Much of the North East has woken up to a thick blanket of fog covering their villages, towns and cities once again.

Large sections of the region including County Durham, Darlington and Teesside were surprised to see not a lot this morning - with some motorists reporting that they couldn't see 20 metres in front of them.

Drivers on the roads, travelling to and from work, reported low visibility as the fog took hold at around 5am.

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The fog is expected to remain in the air today, although there is no official weather warning in place for the region for this weather type.

But why is it so foggy and what causes so much of it to build? Well if you're wondering, we've put together some of answers to those questions. 

What causes fog?

Fog is essentially a cloud at ground level that causes visibility to reduce to less than 1000 metres.

Fog is caused by tiny water droplets being condensed and then effectively remaining suspended in the air.

In recent days, the weather across parts of the North East has been mild, which could also explain why we are now experiencing fog.

The Met Office said: "When some of the relatively warm water evaporates into low air layers, it warms the air, causing it to rise and mix with the cooler air that has passed over the surface.

"The warm, moist air cools as it mixes with the colder air, allowing condensation and fog to occur."

What is the difference between fog and mist? 

The Met Office says fog, mist and haze can all affect visibility in different ways - from driving conditions to shipping and aviation.

Fog and mist differ by how far you can see through them, according to the weather agency. 

Fog is when you can see less than 1,000 metres away, and if you can see further than 1,000 metres, it is called mist.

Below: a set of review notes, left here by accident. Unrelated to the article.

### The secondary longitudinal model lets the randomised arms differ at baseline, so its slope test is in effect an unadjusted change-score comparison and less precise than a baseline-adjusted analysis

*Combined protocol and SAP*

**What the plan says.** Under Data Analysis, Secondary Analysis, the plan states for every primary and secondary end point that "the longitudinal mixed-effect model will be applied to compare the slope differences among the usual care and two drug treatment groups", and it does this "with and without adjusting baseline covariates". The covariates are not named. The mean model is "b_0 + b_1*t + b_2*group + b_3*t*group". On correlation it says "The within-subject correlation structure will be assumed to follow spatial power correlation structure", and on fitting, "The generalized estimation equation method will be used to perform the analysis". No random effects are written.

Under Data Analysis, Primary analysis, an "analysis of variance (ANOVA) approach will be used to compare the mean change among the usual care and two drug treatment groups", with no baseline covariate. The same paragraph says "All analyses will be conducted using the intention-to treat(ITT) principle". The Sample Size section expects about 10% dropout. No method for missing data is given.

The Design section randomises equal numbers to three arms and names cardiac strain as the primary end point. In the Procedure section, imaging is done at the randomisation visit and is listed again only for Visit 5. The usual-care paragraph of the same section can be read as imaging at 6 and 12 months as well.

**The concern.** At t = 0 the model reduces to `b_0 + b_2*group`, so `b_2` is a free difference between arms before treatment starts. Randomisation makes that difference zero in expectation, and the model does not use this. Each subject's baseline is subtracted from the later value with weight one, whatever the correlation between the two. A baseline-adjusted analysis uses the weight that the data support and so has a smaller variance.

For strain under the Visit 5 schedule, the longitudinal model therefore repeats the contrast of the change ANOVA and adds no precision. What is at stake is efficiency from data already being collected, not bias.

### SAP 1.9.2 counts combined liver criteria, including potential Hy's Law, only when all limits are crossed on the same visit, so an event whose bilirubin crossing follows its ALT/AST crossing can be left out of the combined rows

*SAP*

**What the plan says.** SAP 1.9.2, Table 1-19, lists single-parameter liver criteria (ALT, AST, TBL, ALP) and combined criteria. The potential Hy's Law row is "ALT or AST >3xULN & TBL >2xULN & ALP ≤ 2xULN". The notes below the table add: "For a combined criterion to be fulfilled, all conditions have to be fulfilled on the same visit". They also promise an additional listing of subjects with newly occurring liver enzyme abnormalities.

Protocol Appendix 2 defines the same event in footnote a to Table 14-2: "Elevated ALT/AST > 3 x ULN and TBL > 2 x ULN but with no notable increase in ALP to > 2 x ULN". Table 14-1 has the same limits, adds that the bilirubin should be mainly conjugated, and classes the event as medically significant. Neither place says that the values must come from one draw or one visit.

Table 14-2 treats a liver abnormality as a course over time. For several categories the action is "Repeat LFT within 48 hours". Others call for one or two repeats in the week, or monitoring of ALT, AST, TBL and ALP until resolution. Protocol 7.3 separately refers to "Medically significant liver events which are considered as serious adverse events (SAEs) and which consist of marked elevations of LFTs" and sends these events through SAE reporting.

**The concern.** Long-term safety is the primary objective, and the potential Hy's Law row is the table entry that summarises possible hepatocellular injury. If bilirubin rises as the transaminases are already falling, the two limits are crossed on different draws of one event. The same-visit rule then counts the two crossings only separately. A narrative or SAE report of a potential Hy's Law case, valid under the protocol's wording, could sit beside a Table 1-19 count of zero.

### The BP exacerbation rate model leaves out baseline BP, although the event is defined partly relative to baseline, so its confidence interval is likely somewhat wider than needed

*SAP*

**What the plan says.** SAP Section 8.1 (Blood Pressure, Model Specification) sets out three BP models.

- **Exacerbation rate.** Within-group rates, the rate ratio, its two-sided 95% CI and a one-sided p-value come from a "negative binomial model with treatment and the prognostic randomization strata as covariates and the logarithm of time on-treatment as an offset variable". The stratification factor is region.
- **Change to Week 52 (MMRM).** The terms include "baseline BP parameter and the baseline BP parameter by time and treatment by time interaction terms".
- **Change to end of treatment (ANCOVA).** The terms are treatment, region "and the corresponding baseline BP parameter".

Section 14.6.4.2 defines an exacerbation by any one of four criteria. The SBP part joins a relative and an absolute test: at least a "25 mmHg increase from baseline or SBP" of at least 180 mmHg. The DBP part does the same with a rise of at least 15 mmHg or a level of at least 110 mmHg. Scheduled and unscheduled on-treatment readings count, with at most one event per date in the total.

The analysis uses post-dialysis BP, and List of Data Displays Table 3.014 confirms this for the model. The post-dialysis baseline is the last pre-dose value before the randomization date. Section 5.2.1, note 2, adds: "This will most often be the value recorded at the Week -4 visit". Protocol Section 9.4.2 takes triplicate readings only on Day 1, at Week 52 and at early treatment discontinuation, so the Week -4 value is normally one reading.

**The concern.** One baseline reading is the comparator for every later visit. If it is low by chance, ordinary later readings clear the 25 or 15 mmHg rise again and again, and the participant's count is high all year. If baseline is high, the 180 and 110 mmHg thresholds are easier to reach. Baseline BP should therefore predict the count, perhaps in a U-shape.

Severe disruption to transport occurs when the dense fog causes visibility to fall below 50 metres.

Can pilots fly aeroplanes in foggy weather? 

Airports often choose to delay or cancel flights if foggy conditions are not ideal for take off or landing. 

But, according to aviation news website Simple Flying, fog can massively impact pilots looking to move an airplane while it is on the runway. 

This situation means crews have to rely on maps and visual communications in the cockpit, instead of views of the airport through plane windows.

In recent years, some flights from Newcastle and Teesside Airport have been delayed and even cancelled due to dense fog.

Advice for driving in fog

Drivers are advised to use fog lights to make it easier to see and be seen in misty conditions.

The Highway Code says motorists must use headlights when it isn't possible to see more than 100 metres in front of the car. 

Drivers can also use front or rear fog lights but this is optional.

Fog lights should be turned off when visibility improves. 

The AA has several top tips for driving in fog:

  • Use dipped headlights, wipers and demisters.
  • Use fog lights when you need to.
  • Beware of other drivers not using headlights.
  • Only drive as fast as conditions allow.
  • Slow down so you can stop in the distance you can see clearly.
  • Allow 3 seconds instead of 2 between you and the car in front.
  • Check your mirrors before you slow down.
  • Open your window to listen for traffic at junctions if you can’t see.

What does the fog light symbol look like?

The front fog light symbol shows a lamp with slanting lines of light in front of it, pointing left. The lines of light are intersected by a wavy line which represents the fog.

The rear fog light symbol is the same as the front fog light symbol but in reverse. The light and fog lines appear after the bulb, pointing right.

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